Marjie Alonso: Lots of herding cats. And then all that other pesky stuff, like running a website, running commerce, doing all the different stuff that director-y types do.

Melissa Breau: I wanted to ask you specifically about the Pandemic Handbook. Can you dive into that a little bit more? Is it open to everybody? Where can people go to find out more about it? All that kind of stuff.

Marjie Alonso: If you go to our homepage at IAABC.org, it will be right there in the front. The address is IAABC.org/crisis-response, which is less easy than just going to the homepage. It is absolutely open to everyone. We want to help everyone, if we can, and anybody that finds this useful should take it.

You can download the Dog Trainer Handbook, you can download the … I don't know why you would, but you can download the Pandemic Handbook — which, by the way, has the best cover ever, because I have a very tolerant community who lets me create insane-looking things, and then a very lovely graphic designer who goes, "OK, I'll incorporate it." So it's the most fun I've ever had, next to the Lemonade Conference. That's the most fun I've ever had.

So we have, as I said, a lot of videos there, with more coming, more information coming. Anything that we can do that helps people. If people write to me, we'll try to get it there. My e-mail is execdirector@iaabc.org, and if there's some information that people think would be helpful to have there, we'll try to get it. I may ask you to gather it, so you might be careful before you write. But yeah, we're just trying to be a beacon. We want to be a lighthouse in the storm that says, "We can all still drown, but there is this light here that we will do our best to protect us." That's what we're trying to do.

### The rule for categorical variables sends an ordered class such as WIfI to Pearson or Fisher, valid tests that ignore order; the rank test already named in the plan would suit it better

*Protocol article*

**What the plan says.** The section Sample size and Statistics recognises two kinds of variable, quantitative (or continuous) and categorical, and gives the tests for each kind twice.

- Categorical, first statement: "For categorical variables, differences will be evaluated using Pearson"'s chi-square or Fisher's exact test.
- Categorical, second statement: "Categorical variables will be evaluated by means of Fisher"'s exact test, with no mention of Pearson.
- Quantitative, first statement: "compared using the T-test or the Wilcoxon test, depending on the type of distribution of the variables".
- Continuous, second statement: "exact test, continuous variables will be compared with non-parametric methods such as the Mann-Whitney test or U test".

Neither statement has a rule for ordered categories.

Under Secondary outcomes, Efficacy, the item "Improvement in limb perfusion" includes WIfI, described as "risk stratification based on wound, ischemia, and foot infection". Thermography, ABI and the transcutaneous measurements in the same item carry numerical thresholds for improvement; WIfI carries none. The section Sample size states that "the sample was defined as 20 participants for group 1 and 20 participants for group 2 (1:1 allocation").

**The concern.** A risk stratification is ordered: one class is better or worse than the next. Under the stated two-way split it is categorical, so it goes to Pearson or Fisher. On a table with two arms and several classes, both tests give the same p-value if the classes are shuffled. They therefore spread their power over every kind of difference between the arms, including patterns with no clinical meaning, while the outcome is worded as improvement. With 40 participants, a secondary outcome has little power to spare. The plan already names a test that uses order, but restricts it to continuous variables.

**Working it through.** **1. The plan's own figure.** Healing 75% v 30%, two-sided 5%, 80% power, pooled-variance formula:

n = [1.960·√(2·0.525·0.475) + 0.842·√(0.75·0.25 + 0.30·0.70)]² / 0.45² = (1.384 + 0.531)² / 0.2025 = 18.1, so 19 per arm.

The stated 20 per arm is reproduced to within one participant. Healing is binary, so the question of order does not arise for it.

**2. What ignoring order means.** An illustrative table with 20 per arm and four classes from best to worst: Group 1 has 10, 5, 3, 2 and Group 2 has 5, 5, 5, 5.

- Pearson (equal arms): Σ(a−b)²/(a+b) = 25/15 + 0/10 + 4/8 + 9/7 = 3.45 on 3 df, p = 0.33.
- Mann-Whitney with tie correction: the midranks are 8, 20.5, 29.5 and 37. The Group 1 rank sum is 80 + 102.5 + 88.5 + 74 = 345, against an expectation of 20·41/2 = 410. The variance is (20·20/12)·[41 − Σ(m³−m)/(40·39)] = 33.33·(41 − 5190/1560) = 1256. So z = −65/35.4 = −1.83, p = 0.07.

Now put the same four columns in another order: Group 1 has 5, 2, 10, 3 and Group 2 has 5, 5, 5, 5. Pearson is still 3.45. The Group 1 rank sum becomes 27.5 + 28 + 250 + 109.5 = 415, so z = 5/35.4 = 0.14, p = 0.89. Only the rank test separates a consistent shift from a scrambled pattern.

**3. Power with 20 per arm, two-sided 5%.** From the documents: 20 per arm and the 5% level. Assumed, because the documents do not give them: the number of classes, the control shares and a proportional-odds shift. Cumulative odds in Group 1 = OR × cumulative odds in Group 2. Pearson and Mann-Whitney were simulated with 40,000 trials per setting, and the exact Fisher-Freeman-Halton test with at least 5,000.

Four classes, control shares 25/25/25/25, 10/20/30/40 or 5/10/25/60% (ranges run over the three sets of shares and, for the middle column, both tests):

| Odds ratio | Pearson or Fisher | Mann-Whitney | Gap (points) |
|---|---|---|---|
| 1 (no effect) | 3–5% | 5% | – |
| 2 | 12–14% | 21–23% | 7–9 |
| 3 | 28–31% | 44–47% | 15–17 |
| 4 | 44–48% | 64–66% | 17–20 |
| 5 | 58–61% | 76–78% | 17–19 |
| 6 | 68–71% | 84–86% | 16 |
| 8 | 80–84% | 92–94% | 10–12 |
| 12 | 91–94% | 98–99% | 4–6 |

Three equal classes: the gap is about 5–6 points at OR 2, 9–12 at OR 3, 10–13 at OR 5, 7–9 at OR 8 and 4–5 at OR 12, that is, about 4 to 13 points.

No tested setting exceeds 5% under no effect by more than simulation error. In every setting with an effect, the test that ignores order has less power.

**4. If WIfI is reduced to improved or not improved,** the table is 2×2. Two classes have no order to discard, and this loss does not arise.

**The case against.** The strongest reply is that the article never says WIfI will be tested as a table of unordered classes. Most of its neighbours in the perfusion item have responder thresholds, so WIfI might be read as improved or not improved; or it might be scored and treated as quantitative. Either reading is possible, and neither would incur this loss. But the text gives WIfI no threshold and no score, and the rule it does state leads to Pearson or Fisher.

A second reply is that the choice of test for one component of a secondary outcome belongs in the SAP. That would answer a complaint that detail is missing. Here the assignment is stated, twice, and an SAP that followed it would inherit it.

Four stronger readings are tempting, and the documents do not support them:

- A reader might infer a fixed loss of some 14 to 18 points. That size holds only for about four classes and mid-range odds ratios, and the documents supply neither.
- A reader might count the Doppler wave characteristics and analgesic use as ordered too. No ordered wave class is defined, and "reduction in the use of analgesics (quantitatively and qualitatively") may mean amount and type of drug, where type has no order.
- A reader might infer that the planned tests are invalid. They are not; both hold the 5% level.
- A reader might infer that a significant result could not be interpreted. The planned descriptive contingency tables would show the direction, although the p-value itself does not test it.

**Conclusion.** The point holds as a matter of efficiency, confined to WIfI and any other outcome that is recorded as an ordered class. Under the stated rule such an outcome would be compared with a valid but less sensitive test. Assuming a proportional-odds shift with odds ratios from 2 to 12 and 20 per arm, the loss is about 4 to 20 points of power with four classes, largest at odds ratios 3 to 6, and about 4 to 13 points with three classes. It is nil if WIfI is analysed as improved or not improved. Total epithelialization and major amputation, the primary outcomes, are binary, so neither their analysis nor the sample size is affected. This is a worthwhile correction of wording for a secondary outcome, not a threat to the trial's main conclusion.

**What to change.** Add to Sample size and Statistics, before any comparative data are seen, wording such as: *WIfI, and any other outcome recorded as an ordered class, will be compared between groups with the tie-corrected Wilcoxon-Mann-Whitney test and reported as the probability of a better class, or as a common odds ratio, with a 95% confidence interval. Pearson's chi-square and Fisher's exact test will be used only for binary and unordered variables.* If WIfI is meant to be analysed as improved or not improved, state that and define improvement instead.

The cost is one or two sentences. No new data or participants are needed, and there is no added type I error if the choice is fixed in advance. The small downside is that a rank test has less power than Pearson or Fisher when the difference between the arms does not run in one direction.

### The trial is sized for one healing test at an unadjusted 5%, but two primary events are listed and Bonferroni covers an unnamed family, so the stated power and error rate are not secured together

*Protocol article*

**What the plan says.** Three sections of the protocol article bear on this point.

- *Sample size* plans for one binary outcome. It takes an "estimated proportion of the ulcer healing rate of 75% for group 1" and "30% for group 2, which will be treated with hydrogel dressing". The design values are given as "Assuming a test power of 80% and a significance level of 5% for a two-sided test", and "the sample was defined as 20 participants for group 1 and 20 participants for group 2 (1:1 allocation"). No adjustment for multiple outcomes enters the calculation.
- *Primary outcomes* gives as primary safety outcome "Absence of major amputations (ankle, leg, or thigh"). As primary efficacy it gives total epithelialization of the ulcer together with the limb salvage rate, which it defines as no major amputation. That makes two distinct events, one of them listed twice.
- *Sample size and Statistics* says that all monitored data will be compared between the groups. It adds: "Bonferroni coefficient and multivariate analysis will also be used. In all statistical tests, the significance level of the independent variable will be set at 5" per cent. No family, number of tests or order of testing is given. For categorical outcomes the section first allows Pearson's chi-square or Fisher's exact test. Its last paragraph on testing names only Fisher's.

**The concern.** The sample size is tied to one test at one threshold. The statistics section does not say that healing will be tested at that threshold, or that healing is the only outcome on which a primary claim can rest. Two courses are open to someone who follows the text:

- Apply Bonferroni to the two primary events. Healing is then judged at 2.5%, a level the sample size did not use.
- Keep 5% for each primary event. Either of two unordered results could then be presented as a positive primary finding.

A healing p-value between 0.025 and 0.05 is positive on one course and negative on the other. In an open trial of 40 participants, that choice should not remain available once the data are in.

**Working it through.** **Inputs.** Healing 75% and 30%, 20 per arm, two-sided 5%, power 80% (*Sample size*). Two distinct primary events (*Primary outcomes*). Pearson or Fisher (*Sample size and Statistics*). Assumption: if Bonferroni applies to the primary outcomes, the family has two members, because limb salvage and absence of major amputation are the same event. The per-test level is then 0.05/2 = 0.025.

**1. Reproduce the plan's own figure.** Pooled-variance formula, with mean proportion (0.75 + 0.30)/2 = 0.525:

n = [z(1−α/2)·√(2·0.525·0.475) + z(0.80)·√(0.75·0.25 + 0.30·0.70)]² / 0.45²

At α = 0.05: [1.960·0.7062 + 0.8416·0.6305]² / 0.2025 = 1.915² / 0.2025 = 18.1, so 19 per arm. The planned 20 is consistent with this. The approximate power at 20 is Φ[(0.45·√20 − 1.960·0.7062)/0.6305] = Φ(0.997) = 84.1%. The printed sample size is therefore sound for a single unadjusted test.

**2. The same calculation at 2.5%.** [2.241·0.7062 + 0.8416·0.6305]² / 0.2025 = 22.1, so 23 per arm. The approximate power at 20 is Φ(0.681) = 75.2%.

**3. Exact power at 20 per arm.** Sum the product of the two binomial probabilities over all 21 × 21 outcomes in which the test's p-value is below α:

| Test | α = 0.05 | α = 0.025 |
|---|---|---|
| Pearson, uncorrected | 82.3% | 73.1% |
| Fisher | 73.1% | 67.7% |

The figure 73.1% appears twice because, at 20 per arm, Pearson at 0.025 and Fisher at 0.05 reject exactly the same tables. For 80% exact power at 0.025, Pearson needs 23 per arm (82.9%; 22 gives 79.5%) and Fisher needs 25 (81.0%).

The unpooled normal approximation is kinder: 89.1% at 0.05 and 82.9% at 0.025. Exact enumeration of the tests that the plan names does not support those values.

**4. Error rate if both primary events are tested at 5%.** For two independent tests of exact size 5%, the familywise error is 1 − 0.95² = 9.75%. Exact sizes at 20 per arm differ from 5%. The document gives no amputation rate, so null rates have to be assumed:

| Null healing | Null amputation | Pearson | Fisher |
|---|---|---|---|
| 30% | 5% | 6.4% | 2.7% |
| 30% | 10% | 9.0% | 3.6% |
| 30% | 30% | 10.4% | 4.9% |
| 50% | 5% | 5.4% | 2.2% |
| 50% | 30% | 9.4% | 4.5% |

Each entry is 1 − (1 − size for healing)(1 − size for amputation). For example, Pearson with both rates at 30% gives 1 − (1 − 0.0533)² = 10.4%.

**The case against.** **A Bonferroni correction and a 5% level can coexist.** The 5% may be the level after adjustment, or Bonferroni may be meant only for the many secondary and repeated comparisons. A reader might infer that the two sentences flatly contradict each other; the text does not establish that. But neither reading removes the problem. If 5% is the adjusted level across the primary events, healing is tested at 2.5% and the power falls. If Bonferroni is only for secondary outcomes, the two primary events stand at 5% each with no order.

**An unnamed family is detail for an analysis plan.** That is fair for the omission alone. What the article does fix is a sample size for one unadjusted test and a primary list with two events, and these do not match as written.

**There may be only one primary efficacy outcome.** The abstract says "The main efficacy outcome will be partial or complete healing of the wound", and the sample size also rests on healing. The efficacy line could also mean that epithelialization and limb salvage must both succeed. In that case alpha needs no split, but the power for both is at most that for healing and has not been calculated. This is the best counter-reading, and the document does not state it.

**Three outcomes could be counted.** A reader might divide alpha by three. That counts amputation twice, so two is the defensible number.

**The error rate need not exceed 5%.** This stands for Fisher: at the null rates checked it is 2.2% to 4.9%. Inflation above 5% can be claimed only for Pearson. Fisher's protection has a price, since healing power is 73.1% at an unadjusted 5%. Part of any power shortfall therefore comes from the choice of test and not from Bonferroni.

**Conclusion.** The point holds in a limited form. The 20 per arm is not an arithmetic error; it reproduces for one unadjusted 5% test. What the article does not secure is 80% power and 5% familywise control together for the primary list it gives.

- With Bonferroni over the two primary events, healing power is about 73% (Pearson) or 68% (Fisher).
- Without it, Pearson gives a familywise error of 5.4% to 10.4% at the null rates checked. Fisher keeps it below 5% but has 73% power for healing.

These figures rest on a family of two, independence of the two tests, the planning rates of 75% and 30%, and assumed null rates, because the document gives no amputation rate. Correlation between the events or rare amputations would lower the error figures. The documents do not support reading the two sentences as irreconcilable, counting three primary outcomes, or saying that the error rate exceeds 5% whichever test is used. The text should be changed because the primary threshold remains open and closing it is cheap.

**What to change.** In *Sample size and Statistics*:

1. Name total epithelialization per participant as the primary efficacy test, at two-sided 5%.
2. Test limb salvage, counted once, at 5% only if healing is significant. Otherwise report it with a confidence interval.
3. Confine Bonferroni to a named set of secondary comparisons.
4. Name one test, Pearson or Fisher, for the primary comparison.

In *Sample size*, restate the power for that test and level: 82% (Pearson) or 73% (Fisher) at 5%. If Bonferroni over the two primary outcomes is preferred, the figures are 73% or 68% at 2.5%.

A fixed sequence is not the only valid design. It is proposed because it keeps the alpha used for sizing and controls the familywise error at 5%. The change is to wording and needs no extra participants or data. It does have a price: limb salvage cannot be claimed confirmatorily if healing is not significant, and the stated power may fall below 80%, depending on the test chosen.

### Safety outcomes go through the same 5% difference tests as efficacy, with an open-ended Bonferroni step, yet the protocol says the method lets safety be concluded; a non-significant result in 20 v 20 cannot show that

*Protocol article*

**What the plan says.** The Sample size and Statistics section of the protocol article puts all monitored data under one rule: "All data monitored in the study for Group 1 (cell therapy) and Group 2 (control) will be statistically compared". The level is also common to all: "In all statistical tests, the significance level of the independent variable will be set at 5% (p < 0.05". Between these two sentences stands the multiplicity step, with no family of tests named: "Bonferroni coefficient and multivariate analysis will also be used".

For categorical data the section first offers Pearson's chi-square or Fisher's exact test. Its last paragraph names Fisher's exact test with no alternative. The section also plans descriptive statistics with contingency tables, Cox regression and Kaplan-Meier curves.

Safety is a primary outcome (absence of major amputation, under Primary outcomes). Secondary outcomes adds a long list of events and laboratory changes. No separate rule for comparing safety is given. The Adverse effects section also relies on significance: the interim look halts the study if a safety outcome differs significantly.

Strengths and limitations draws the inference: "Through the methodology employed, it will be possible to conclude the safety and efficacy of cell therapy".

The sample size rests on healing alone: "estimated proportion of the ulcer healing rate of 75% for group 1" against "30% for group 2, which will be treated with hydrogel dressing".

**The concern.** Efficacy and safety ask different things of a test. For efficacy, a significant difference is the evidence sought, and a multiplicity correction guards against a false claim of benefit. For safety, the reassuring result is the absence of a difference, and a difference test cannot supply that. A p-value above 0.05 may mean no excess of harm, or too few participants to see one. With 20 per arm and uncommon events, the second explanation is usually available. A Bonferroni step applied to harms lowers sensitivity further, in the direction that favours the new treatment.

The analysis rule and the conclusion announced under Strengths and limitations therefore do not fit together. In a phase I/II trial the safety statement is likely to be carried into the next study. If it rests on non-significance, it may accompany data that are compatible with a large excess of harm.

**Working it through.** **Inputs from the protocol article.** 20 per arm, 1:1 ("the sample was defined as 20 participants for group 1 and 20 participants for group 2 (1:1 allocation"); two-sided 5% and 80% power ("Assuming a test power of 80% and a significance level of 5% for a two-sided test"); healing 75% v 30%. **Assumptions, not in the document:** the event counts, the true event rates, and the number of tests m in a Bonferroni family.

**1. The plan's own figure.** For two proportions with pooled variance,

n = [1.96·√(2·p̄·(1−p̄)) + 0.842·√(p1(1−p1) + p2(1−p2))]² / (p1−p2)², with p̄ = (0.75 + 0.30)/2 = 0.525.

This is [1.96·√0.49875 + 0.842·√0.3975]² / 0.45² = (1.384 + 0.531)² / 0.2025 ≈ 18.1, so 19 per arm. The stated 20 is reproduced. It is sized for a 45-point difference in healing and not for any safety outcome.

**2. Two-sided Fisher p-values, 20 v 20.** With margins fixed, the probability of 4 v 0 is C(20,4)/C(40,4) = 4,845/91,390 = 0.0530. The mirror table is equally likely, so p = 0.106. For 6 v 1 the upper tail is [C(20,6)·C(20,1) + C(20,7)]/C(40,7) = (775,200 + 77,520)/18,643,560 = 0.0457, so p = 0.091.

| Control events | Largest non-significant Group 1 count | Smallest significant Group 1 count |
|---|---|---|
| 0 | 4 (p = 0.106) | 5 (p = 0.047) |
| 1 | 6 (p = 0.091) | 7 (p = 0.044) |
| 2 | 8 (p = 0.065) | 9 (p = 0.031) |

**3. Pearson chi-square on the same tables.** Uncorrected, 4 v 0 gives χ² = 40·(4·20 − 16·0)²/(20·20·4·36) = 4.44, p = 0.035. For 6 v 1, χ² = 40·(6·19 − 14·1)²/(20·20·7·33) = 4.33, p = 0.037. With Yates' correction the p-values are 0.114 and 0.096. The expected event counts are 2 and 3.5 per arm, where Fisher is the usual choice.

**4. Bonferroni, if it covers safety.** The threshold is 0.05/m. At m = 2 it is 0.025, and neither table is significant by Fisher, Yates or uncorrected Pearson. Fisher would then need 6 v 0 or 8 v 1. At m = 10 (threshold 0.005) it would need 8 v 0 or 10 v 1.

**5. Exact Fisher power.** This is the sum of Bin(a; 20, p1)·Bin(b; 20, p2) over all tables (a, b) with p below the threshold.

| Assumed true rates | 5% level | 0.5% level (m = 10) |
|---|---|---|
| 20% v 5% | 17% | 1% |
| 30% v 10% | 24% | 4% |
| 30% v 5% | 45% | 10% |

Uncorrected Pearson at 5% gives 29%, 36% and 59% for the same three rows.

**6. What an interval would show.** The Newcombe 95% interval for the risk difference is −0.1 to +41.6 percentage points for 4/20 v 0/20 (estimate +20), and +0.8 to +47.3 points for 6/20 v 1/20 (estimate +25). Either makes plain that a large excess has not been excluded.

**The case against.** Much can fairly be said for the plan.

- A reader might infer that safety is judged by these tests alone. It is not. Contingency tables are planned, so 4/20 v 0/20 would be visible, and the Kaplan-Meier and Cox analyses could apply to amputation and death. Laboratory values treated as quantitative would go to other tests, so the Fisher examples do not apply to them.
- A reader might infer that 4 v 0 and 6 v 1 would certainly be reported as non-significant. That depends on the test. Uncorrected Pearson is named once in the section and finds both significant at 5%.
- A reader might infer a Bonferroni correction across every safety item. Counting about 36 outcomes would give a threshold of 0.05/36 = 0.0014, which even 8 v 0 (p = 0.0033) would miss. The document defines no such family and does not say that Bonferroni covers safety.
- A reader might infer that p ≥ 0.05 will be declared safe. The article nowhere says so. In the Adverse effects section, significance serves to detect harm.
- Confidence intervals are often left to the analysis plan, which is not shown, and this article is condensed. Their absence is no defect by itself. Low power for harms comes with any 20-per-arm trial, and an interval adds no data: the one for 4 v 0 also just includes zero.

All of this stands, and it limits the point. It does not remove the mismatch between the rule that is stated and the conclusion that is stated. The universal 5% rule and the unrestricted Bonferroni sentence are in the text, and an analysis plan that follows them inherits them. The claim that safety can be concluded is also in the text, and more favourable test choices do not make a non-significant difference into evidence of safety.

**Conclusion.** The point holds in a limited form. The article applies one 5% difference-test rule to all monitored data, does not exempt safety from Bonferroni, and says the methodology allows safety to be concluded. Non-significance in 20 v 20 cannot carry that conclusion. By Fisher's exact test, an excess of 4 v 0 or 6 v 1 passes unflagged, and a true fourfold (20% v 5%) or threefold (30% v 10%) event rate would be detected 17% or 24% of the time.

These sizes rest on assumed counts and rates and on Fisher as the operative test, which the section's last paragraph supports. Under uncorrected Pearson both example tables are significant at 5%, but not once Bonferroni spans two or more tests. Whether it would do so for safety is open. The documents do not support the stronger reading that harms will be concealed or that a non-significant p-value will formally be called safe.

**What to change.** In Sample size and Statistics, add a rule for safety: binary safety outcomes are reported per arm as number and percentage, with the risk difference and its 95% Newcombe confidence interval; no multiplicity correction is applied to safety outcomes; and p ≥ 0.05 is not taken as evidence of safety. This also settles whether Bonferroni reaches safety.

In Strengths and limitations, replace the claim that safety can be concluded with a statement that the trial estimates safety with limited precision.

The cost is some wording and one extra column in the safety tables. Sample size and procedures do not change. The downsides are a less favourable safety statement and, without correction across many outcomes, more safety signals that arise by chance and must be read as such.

Melissa Breau: For all those trainers who are out there, and obviously a lot of them right now are really struggling with the current realities of the world, I was wondering if you had any tips or thoughts or anything you want to get out there.

Marjie Alonso: I think people should be drinking more. I think that's very important. I've noticed that I don't start drinking until way too late in the evening. I have maybe one. I think that's a huge mistake.

There are things to do to stave off the wolves at the door, and it's a lot scarier to do it if you're trying to do it alone. That is the best advice I can give anybody is don't try to do this alone. There are people that know things that you don't, you might know things other people don't, and even if you know nothing, you're welcome to join this community while we help each other through.

If your landlord is throwing you out, or if you're losing your — name it — your business, if you didn't have any money in the bank anyway, it's not the pandemic's fault, but now you're really screwed, so what do you do? There are people that are exactly in the same boat as you, there are people that are in different-size boats, and we are going to do this together.

When you come out the other side, which we will, we will still have a lot of broke trainers, just like we did before — which, people, stop that! — but I think that we'll also have a better-educated group of people and a tighter community.

I also think that we will have changed how training is considered. I think that remote consulting and remote training is not something just for emergencies. It is something that allows clients and trainers to do stuff a lot quicker. There's no travel time. If you have a dog that's terrified of a car, or that is super-reactive, or whatever it is, why are you taking that dog in a car and going somewhere? There are things that we can do together remotely that may not be all that we do, but we can certainly utilize this, as many of us have been doing for some years. But I think now we're really seeing how much can be done virtually and that there are ways to do it.